Younger readers interested in science-fiction writing might find The Corridor a winning introduction to the genre. There is a bit of romance in the book as well, and I appreciated that Willis didn’t torture readers with another love triangle to join the ranks of YA literature. Thankfully, The Corridor also doesn’t end on a cliffhanger, but it did end in such a way that I was sorry to see there wasn’t another chapter or two to read.

Rating: ★★★½☆ 

Jennifer graduated from the University of Utah with a BA in English. She occasionally dabbles with her own fiction writing, particularly with the Young Adult and Paranormal genres. She currently resides in Utah with her husband and daughter.

Review copy was provided free of any obligation by Alloy Entertainment. No monetary or any other form of compensation was received.

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Giveaway: Origin by Emilia Rutigliano

[ 4 ] July 13, 2015

origin book coverI have 1 copy of Origin by Emilia Rutigliano to give away! 

Open to US residents only

About the book

From the author of Layers of Veronica comes a family saga that you won’t be able to abandon…

Alexandra Kamin is everywoman. At 42, she has a loving family, terrific children, a great career with a superlative income, a gorgeous face with a terrific figure, and a loving boyfriend. Most impressive is that she is in complete control of every ambit of her life.

Where do you go when you are at the top?

Origin takes you back to the beginning… the beginning of Alexandra’s life in America, the beginning of the truest of love affairs, and the beginning of an entrepreneurial life. Through a series of flashbacks and conversations, Alexandra explains every nuance that made this beautiful family a dynasty that you want to root for.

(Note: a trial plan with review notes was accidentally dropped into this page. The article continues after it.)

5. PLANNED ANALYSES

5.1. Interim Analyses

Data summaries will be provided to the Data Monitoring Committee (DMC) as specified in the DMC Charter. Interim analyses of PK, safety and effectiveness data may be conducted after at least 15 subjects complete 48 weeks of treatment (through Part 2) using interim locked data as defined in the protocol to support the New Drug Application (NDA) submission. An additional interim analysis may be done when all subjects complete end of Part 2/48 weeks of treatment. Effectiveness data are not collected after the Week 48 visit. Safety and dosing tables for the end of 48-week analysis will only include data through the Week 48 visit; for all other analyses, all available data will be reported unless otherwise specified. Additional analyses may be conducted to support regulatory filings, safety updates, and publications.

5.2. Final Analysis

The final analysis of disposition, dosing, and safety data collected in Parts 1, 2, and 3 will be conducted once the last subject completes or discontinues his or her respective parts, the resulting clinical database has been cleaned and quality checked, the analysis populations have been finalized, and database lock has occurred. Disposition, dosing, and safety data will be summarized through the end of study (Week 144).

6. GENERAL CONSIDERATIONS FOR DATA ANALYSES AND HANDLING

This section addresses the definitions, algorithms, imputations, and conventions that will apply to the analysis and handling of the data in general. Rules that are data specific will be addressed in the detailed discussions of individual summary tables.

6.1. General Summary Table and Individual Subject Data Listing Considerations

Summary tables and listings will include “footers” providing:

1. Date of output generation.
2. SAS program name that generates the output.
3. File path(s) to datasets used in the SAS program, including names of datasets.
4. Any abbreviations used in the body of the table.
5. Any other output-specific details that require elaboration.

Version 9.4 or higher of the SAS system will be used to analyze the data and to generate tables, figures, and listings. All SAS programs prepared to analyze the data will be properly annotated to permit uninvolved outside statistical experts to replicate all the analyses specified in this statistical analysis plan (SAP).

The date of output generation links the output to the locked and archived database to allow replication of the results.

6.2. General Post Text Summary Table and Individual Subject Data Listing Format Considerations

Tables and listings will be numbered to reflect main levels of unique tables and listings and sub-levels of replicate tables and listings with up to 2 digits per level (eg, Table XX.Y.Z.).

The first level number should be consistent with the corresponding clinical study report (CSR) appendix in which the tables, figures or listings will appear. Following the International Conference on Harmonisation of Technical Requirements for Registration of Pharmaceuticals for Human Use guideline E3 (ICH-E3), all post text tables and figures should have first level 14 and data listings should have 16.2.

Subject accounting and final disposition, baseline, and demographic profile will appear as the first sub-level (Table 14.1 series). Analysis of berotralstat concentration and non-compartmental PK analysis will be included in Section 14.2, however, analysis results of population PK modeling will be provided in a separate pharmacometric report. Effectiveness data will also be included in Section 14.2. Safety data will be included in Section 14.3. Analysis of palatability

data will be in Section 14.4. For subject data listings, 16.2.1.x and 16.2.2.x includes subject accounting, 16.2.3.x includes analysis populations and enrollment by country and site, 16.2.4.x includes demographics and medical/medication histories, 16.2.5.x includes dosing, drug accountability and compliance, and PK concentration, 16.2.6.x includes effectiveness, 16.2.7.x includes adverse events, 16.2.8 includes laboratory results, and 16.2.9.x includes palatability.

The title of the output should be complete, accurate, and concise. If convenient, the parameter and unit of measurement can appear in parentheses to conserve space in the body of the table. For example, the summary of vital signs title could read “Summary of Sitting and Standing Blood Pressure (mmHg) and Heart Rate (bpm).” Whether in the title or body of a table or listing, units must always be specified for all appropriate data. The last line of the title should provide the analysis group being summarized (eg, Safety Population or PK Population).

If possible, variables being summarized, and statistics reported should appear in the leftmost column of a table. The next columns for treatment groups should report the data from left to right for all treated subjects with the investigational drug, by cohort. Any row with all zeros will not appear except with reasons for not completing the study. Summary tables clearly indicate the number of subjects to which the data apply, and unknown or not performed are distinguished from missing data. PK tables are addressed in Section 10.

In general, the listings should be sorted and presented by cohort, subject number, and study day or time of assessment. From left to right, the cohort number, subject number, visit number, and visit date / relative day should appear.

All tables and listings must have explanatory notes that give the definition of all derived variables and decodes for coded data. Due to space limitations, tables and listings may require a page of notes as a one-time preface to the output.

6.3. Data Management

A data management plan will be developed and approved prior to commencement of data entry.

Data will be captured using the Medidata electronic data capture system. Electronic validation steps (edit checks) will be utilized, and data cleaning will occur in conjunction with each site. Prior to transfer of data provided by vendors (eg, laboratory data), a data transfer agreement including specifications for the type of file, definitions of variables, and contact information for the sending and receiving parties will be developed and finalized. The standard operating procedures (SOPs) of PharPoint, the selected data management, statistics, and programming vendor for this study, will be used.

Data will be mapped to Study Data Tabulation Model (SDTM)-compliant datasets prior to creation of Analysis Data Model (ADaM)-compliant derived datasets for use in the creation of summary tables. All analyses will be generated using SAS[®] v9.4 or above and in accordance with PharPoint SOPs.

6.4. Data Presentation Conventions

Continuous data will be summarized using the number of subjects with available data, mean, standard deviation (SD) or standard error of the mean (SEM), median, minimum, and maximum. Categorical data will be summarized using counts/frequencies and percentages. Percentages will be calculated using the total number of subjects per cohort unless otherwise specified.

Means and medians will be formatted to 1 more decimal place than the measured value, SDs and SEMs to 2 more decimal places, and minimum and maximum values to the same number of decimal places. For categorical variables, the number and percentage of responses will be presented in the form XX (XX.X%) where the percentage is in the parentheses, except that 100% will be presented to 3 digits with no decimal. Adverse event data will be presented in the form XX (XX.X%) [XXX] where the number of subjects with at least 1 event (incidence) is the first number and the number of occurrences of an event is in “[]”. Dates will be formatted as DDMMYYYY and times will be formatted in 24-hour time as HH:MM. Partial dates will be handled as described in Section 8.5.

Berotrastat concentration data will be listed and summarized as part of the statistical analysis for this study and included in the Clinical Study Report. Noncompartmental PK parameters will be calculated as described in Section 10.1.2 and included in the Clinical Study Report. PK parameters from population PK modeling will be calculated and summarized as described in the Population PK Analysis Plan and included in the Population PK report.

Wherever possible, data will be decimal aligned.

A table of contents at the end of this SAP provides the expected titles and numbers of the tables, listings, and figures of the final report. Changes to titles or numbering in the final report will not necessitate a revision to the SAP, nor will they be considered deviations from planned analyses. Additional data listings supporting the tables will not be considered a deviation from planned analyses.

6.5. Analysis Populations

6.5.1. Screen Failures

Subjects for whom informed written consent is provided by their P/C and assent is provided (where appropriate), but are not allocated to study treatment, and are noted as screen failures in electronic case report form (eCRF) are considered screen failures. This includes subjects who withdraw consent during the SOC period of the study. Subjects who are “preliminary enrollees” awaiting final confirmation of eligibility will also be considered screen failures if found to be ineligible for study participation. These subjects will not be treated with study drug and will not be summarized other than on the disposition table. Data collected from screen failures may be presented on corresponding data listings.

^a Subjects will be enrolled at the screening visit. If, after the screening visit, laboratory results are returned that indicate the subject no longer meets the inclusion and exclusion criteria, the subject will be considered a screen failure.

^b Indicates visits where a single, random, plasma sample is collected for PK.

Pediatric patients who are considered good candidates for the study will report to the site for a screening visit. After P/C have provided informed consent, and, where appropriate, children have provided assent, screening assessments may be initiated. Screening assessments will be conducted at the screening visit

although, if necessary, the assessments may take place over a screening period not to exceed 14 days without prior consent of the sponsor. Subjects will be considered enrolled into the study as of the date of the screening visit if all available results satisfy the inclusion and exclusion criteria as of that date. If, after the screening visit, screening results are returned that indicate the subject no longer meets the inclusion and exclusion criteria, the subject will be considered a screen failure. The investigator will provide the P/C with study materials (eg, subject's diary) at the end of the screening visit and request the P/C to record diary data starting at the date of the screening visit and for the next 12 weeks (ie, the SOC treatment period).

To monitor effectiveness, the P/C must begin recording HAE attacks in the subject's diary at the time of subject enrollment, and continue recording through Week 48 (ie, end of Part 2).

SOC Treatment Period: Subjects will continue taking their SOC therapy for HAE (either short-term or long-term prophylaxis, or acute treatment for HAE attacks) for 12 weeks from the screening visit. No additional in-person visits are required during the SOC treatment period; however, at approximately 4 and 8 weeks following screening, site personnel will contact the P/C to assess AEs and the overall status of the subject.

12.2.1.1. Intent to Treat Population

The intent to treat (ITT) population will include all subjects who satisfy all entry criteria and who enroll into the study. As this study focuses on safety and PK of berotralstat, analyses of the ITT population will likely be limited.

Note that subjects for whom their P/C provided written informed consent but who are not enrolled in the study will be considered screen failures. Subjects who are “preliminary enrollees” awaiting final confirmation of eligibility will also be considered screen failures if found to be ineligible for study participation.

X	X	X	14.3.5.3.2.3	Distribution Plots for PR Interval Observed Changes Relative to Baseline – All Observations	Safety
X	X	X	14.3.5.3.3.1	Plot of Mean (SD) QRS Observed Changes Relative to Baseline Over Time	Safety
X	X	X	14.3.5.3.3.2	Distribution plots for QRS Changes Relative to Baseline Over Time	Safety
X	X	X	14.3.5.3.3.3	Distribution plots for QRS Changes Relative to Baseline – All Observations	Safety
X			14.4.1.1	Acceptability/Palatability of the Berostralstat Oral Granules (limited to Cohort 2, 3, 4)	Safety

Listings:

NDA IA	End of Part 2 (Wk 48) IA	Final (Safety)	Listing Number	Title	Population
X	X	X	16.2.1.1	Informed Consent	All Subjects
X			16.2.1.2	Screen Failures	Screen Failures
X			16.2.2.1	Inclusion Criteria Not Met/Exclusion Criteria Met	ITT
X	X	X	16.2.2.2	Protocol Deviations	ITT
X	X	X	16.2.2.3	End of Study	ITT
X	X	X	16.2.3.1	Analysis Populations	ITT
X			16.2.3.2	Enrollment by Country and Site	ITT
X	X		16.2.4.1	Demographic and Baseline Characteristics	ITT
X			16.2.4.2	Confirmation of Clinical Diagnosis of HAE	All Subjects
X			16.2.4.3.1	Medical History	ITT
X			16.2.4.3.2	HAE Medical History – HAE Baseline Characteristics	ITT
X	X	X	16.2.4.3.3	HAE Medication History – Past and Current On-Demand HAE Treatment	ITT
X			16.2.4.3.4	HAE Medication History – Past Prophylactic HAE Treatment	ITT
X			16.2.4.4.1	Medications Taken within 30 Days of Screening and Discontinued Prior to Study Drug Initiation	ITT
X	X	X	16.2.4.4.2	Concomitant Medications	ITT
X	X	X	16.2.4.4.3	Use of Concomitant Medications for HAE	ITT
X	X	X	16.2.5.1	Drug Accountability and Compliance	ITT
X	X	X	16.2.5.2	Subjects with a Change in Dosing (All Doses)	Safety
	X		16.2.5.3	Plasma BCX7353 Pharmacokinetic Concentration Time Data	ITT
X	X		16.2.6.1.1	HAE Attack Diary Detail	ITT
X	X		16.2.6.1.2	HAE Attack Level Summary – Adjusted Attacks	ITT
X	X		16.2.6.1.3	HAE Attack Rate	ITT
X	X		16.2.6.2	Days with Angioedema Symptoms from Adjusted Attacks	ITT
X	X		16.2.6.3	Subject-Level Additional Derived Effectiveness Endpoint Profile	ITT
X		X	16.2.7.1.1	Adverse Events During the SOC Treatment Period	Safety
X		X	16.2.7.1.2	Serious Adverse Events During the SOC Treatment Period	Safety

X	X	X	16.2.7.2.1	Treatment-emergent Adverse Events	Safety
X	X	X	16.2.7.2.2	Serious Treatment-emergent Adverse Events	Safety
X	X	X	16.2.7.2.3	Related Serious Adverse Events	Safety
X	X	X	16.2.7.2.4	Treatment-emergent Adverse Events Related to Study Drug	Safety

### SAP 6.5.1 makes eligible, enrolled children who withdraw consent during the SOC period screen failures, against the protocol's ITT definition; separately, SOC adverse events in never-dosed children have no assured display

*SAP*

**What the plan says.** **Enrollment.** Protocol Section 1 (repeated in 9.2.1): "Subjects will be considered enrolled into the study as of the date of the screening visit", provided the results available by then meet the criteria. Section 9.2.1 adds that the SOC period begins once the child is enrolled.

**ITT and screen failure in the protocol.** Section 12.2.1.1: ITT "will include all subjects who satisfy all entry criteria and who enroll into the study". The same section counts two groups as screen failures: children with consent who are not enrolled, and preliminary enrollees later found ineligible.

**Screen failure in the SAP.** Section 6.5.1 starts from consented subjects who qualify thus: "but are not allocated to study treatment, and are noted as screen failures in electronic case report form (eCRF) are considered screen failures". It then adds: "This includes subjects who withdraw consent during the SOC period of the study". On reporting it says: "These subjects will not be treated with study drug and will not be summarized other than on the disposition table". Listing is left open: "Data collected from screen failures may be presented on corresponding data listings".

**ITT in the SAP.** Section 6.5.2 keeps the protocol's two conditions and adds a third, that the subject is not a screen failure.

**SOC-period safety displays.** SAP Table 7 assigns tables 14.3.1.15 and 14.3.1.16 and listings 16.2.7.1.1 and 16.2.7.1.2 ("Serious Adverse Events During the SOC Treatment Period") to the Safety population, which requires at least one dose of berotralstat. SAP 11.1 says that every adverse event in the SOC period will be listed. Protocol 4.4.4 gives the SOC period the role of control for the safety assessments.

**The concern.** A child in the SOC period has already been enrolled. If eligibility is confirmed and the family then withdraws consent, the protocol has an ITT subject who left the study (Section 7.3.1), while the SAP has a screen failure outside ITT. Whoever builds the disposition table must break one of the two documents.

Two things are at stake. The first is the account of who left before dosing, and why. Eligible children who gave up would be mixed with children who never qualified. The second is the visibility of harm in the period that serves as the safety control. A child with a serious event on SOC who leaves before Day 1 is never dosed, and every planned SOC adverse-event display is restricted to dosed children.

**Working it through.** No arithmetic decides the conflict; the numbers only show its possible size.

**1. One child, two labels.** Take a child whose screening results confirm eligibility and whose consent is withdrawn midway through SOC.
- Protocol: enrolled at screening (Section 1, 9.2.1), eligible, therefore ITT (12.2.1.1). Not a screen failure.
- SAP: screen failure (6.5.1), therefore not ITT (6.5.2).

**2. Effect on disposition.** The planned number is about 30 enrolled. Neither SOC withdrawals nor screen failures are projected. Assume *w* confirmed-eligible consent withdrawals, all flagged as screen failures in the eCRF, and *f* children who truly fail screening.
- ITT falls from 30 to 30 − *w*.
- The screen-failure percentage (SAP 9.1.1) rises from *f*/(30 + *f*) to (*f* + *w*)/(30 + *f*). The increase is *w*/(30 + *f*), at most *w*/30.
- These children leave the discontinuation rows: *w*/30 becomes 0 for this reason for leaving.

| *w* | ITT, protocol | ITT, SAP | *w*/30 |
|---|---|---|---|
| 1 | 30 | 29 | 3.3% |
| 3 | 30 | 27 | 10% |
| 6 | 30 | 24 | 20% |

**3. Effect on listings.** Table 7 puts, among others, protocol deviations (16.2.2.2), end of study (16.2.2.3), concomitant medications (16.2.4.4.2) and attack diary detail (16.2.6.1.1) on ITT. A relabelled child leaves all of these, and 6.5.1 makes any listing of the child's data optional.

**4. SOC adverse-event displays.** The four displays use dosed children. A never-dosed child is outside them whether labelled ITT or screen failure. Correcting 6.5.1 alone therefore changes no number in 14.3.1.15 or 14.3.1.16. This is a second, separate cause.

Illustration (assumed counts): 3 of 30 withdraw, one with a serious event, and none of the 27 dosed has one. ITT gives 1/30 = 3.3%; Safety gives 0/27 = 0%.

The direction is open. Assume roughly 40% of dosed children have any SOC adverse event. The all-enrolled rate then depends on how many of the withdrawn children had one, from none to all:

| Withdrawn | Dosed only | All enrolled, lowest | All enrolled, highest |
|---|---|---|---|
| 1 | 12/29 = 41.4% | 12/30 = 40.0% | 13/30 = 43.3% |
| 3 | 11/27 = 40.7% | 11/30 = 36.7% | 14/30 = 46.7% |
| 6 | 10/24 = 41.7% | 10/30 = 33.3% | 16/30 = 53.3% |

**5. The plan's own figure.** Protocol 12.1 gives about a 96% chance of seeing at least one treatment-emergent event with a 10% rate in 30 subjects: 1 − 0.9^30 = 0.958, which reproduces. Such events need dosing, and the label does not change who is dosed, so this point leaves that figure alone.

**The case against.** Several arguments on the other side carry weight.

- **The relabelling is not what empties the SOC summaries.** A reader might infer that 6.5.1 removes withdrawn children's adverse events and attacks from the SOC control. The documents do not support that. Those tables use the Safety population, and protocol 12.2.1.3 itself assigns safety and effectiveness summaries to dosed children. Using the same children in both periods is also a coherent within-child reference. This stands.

a Rafflecopter giveaway

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Review: The Architect’s Apprentice by Elif Shafak

[ 2 ] July 13, 2015

architect's apprentice book coverReviewed by Cal Cleary

Jahan arrives in Istanbul a child. Blackmailed into pretending to be the caretaker of Chota, a young white elephant meant as a gift for the Sultan so he can steal for a corrupt seaman, Jahan thrives in the palace. He befriends other trainers, learns his trade, meets the princess, and, eventually, comes under the watch of Sinan, one of the greatest architects in human history (seriously, look him up). Eventually, he is recruited as Sinan’s fourth apprentice, and much of the book details the maturation and inevitable decline of the many relationships set up in the book’s earliest pages. Jahan lives, loves, and builds in 16th century Istanbul, and Shafak’s portrait of the time and place is comprehensive and lovingly crafted.